Continuing Up The HFT Flagpole, Sponsored Access Next In The Regulatory And Public Spotlight
Three months ago Zero Hedge, amidst a whole lot of hyperventilating, schizo-paranoid ramblings, managed to discuss sponsored, or naked access, as a key concern in the ongoing debate against HFT. Once again, we feel humbled that the WSJ (SEC) has decided to read between our disjointed commentary and make a prominent article (regulatory issue) of this critical topic.
Here is WSJ's take on the topic.
Called sponsored or "naked" access, the setup allows high-speed
firms and other outfits to trade directly on exchanges using powerful
computers without the exchanges or regulators knowing who is making the
"We understand that some firms are offering so-called naked access
without effective controls over financial regulatory risk," said David
Shillman, associate director of the Securities and Exchange
Commission's division of trading and markets, which is stepping up its
scrutiny of the issue.
The practice is one of several involving high-frequency trading that is
troubling regulators amid a broader look at making securities markets
more transparent and stable. High-frequency firms collectively trade
billions of shares a day using computer algorithms to capture fleeting
changes in prices. The strategy recently has been one of the most
lucrative in the markets and now accounts for more than half of
stock-trading volume, according to industry estimates.
Sponsored access is akin to members of an exclusive club charging
others to use their pass. The members in this case are registered
brokerage firms that are approved and pay to trade on exchanges.
High-frequency firms or other traders such as hedge funds cut deals
with these regulated brokerage firms that let them use their computer
access codes -- known as a "market participant ID" -- to trade directly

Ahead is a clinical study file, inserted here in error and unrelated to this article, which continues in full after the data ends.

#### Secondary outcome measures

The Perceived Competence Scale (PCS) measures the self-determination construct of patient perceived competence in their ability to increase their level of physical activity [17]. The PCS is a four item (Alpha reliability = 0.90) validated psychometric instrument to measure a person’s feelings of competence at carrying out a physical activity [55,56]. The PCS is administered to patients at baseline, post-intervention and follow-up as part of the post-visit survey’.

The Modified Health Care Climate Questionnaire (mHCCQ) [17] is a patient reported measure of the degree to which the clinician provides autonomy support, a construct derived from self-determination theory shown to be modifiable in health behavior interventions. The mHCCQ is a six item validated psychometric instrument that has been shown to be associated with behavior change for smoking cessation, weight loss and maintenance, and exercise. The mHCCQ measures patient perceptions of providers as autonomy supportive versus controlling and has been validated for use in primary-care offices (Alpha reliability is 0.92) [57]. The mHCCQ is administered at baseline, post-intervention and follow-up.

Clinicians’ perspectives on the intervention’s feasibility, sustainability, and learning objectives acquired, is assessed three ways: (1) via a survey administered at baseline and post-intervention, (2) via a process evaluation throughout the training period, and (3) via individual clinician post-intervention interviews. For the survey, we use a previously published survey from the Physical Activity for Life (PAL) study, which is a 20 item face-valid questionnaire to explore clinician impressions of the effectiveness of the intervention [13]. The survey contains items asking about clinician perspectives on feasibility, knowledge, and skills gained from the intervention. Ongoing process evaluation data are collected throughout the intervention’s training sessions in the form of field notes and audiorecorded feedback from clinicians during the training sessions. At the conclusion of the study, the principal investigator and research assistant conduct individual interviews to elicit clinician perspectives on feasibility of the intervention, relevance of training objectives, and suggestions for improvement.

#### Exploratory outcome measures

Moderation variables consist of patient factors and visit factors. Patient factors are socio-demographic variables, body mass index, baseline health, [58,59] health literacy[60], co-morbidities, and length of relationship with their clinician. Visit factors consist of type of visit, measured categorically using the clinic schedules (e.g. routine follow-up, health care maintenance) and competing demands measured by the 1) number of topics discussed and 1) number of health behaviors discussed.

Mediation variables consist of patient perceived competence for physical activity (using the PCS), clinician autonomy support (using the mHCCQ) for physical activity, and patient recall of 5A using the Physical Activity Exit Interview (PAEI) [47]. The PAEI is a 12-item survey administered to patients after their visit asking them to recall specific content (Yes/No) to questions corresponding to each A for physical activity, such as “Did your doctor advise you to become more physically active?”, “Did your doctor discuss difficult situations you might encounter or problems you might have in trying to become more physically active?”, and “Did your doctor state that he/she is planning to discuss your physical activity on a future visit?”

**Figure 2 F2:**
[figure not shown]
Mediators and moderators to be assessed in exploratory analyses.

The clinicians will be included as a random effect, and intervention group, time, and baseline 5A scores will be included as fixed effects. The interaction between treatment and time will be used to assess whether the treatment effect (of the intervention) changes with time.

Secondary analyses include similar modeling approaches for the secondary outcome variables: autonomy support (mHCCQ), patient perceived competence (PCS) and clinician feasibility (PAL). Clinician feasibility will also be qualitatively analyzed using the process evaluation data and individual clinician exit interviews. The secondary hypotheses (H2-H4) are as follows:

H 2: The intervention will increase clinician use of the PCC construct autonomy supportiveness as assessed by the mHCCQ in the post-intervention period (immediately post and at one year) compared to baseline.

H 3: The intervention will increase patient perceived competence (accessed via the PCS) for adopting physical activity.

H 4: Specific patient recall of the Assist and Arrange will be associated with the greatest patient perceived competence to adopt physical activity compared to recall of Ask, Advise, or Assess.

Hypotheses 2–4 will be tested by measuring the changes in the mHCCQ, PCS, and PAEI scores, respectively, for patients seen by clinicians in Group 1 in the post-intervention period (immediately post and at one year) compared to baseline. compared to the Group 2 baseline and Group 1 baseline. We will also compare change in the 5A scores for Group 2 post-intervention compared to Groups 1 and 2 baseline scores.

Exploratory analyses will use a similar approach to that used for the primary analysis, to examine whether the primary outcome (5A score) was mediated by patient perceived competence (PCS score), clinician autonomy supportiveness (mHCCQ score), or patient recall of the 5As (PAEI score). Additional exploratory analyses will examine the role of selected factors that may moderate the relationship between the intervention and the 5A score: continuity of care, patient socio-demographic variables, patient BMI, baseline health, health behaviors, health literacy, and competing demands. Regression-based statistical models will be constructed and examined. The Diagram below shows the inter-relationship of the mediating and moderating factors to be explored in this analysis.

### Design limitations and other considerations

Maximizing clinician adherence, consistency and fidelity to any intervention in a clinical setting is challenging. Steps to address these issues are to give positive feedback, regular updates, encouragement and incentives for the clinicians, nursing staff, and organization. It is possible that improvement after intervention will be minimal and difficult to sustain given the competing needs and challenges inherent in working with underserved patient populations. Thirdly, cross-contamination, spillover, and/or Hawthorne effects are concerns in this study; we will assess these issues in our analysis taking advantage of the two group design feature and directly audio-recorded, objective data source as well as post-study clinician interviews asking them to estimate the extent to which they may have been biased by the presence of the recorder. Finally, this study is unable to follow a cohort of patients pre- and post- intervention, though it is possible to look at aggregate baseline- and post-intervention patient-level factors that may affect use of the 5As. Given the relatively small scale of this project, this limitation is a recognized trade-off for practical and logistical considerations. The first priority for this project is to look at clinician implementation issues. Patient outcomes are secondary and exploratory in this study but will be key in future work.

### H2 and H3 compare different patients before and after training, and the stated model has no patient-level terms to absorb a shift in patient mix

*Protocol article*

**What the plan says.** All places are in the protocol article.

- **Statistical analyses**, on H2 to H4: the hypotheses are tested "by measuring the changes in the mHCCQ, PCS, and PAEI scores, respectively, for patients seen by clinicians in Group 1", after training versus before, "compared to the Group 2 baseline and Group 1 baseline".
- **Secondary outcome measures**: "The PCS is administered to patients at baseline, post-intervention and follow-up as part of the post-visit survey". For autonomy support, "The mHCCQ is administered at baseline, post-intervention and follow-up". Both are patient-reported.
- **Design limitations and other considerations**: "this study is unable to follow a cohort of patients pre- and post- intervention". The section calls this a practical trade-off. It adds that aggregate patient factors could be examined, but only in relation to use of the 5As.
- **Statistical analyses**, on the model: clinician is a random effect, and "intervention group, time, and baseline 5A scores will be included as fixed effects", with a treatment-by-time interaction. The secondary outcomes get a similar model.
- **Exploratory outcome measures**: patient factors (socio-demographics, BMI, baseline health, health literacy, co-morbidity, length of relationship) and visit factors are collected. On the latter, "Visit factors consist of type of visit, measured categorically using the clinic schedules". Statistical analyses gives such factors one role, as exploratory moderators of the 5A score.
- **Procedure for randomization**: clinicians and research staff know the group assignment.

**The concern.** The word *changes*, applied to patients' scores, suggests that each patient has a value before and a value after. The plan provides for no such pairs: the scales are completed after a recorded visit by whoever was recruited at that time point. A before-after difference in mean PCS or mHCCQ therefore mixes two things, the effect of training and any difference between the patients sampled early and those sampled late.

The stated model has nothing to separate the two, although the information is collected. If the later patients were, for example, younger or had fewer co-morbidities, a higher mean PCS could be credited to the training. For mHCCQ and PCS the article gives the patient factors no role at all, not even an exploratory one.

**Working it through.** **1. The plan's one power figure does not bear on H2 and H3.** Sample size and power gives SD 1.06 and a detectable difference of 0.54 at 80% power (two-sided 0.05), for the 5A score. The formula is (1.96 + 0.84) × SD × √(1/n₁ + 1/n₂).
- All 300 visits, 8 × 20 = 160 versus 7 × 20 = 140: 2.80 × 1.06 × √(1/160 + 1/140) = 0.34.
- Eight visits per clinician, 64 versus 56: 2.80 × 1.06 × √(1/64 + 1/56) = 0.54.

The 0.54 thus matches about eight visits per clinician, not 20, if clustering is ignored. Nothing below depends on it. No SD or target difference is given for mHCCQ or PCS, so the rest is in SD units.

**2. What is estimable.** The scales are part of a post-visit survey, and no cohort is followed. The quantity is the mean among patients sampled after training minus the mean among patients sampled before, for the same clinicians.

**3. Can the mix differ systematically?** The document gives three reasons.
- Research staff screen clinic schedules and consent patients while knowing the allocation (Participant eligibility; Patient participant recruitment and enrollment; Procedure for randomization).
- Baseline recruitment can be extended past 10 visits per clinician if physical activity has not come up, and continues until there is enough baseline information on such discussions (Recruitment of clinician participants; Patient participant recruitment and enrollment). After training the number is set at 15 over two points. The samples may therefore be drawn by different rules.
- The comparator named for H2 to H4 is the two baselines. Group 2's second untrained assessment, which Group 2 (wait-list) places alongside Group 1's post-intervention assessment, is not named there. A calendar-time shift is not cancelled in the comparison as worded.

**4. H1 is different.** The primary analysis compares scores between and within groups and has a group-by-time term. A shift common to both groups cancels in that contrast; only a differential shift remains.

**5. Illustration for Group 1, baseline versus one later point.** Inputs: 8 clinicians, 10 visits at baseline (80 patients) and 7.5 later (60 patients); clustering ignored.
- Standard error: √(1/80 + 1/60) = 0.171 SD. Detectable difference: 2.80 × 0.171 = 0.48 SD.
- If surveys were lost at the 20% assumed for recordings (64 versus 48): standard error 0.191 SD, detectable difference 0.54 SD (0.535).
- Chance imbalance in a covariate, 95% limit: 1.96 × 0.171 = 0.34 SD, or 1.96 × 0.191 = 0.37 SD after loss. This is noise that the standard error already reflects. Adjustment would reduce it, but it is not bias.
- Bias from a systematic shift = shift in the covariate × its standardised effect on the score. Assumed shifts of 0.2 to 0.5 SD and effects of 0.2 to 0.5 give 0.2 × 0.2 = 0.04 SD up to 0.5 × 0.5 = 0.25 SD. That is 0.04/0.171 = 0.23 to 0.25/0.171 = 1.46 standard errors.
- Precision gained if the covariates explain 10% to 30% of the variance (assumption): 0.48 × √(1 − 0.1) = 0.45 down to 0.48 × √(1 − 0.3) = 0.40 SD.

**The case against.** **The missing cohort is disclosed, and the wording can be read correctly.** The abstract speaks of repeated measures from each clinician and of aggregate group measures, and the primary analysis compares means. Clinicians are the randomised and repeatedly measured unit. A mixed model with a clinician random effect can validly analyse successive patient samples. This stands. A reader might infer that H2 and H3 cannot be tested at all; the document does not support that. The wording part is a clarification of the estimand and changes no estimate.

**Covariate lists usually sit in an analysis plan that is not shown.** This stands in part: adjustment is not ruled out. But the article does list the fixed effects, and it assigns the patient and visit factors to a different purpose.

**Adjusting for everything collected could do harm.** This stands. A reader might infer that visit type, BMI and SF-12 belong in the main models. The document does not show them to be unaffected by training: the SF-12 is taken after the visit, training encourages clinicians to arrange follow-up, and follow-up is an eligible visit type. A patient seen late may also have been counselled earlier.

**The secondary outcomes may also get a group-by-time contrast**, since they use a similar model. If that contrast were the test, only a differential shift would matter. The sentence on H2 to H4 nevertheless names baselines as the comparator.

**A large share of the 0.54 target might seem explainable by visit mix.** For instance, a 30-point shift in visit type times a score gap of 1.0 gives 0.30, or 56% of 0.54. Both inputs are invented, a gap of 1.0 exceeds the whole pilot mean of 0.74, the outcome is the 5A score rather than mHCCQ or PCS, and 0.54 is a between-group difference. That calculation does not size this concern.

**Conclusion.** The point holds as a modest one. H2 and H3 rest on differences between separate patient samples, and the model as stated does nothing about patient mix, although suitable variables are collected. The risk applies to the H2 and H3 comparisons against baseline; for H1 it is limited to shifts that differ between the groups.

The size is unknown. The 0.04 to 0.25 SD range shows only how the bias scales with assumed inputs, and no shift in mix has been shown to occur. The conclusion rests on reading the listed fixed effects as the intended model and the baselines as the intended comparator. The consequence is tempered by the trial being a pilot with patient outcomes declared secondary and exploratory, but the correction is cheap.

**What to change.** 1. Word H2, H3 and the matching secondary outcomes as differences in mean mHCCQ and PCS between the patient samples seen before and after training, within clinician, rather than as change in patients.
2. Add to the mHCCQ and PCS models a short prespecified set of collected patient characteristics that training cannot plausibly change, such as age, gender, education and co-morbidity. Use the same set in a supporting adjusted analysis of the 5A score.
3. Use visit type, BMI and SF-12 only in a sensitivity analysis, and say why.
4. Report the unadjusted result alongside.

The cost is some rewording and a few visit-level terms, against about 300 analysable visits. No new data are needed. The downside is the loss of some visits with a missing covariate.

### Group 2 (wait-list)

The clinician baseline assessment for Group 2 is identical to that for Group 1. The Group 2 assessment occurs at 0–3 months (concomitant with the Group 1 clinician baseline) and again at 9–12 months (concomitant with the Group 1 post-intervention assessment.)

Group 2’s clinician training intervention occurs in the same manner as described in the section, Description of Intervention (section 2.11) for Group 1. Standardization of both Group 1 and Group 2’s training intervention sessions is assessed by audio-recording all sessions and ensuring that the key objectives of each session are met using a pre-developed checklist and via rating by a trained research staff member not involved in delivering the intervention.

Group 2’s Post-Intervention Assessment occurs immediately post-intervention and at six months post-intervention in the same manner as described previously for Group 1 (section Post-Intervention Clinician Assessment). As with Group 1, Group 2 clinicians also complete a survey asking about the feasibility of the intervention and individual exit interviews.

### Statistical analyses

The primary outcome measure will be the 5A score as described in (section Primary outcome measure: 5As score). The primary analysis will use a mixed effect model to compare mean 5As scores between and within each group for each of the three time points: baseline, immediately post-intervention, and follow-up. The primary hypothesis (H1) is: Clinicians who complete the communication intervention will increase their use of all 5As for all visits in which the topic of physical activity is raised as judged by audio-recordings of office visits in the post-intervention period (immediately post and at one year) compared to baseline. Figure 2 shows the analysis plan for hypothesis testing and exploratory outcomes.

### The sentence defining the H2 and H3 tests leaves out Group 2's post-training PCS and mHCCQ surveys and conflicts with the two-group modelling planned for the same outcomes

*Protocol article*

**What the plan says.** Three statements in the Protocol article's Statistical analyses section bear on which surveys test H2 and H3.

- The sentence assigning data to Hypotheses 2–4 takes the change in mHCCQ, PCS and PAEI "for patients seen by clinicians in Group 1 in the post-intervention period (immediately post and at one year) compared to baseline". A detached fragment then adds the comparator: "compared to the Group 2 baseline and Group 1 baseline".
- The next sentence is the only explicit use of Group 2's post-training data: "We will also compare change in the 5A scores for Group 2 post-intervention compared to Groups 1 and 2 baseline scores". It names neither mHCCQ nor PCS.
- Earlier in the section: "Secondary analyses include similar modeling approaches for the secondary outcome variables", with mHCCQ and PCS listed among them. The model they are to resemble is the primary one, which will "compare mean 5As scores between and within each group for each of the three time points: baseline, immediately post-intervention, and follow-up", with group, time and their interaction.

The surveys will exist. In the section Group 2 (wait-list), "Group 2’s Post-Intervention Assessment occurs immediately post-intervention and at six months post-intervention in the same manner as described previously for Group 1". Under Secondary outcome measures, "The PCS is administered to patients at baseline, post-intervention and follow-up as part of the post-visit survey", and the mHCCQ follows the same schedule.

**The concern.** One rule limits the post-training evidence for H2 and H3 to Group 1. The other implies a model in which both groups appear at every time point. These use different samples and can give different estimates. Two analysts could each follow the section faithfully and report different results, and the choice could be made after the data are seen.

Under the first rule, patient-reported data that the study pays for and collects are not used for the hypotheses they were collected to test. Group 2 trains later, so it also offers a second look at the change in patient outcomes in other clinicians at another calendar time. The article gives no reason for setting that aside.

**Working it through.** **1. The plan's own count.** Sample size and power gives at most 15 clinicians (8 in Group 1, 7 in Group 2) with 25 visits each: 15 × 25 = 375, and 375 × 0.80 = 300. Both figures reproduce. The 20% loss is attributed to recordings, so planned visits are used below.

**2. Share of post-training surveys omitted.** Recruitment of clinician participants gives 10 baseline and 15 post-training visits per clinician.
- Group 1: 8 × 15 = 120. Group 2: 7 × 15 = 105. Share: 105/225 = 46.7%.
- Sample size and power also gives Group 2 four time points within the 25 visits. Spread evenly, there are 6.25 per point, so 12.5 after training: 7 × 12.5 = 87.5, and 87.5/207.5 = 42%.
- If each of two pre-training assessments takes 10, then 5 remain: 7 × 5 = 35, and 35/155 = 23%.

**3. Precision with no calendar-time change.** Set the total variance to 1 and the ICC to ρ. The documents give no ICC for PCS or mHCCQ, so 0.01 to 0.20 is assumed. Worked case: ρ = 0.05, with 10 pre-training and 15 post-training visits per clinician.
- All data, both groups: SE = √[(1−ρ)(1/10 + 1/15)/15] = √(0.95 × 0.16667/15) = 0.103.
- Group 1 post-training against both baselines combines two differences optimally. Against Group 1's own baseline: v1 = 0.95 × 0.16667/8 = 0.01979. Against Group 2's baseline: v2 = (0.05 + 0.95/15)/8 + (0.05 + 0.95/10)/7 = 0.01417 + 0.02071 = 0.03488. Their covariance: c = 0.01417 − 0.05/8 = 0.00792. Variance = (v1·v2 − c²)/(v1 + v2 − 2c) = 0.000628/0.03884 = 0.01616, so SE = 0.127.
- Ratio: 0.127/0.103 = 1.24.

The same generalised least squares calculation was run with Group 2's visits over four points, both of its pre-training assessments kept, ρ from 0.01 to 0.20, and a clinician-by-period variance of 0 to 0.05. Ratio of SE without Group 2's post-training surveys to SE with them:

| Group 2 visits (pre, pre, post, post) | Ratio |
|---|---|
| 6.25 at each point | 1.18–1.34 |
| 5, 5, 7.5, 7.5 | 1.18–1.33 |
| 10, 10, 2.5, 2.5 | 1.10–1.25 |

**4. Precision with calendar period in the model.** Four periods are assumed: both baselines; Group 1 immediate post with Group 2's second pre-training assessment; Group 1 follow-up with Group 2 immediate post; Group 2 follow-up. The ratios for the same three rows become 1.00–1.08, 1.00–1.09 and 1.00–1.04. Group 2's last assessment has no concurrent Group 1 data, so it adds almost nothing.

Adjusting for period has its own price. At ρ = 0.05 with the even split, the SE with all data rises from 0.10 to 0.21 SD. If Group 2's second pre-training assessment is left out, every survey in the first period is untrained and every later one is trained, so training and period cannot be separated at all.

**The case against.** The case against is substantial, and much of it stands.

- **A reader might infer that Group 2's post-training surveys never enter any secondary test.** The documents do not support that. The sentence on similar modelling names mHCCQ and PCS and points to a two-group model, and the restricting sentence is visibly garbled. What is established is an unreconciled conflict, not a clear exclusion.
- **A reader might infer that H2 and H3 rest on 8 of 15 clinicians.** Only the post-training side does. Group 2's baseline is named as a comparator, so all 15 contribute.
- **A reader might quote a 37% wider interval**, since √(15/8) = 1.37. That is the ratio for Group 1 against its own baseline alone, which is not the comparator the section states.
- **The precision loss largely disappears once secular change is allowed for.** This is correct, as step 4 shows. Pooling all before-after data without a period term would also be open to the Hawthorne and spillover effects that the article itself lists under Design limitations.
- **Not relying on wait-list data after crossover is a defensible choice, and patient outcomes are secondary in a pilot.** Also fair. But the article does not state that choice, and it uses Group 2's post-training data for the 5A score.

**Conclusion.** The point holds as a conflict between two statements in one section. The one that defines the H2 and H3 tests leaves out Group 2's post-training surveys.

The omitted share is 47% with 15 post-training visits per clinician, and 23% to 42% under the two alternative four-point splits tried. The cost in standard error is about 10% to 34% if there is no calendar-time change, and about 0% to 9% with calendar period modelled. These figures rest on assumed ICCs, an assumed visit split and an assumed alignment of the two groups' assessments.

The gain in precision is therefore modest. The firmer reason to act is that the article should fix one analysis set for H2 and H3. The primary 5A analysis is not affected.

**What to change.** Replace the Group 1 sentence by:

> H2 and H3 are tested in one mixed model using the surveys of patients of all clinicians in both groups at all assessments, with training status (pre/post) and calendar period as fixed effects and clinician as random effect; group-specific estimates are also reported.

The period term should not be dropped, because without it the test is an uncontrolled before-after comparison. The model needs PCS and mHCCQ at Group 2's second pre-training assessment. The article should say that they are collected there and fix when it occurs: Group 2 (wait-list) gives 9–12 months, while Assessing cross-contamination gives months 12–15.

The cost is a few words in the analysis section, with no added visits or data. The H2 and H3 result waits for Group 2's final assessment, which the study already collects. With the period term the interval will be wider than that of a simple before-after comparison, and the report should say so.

on exchange computers that match buy and sell orders.
And here are the simplified threats:
One concern, regulators say, is that a trading outfit could suffer a
massive loss through a computer glitch that threatens the financial
stability of the sponsoring broker, or triggers a sudden and
unexplained decline in the broader market. Brokers that provide
sponsored access are on the hook for client losses that exceed the
"The risk is that neither the broker nor the exchange have any
obligation to implement technology that would allow them to act" if a
cascade of rapid-fire orders went awry, potentially destabilizing
markets, said Laurie Berke, a principal with Tabb Group, which tracks
Defenders of sponsored access note that so far there has been scant
evidence that the arrangements pose risk to markets. They say brokerage
firms employ rapid posttrade checks that can quickly shut down an
operation if orders run amok. They also say high-speed traders are
sophisticated enough to avoid problems. For now, a patchwork of loose
rules among exchanges and brokers governs the practice.
The SEC says naked access poses threats to stability, whereas "flash
orders," a type of high-speed trading that recently has caught the
attention of politicians, raise concerns of fairness. Flash involves
some traders getting a sneak peek at market orders before other
investors. The SEC has recently sought to ban flash orders.
And here is why Goldman would not be happy to lose a major revenue stream if naked access was banned outright, and is likely negotiating behind the scenes to get its way: another issue Zero Hedge has speculated upon previously.
Goldman Sachs Group Inc. and Credit Suisse Group
AG provide a variant of sponsored access, according to representatives
at the firms. But, unlike Wedbush, they require the firms to route
orders through their computer systems before the orders go the
exchange; this step creates a more-immediate way to monitor trades.
Also, it appears that the only reason the SEC has finally decided to move its ass on this issue is that even though it has been considering this issue for a long time, only recently have HFT users realized what a bonanza it is to nickel and dime retail investors and dinosaur money (pension funds) to the tune of millions of times each and every second.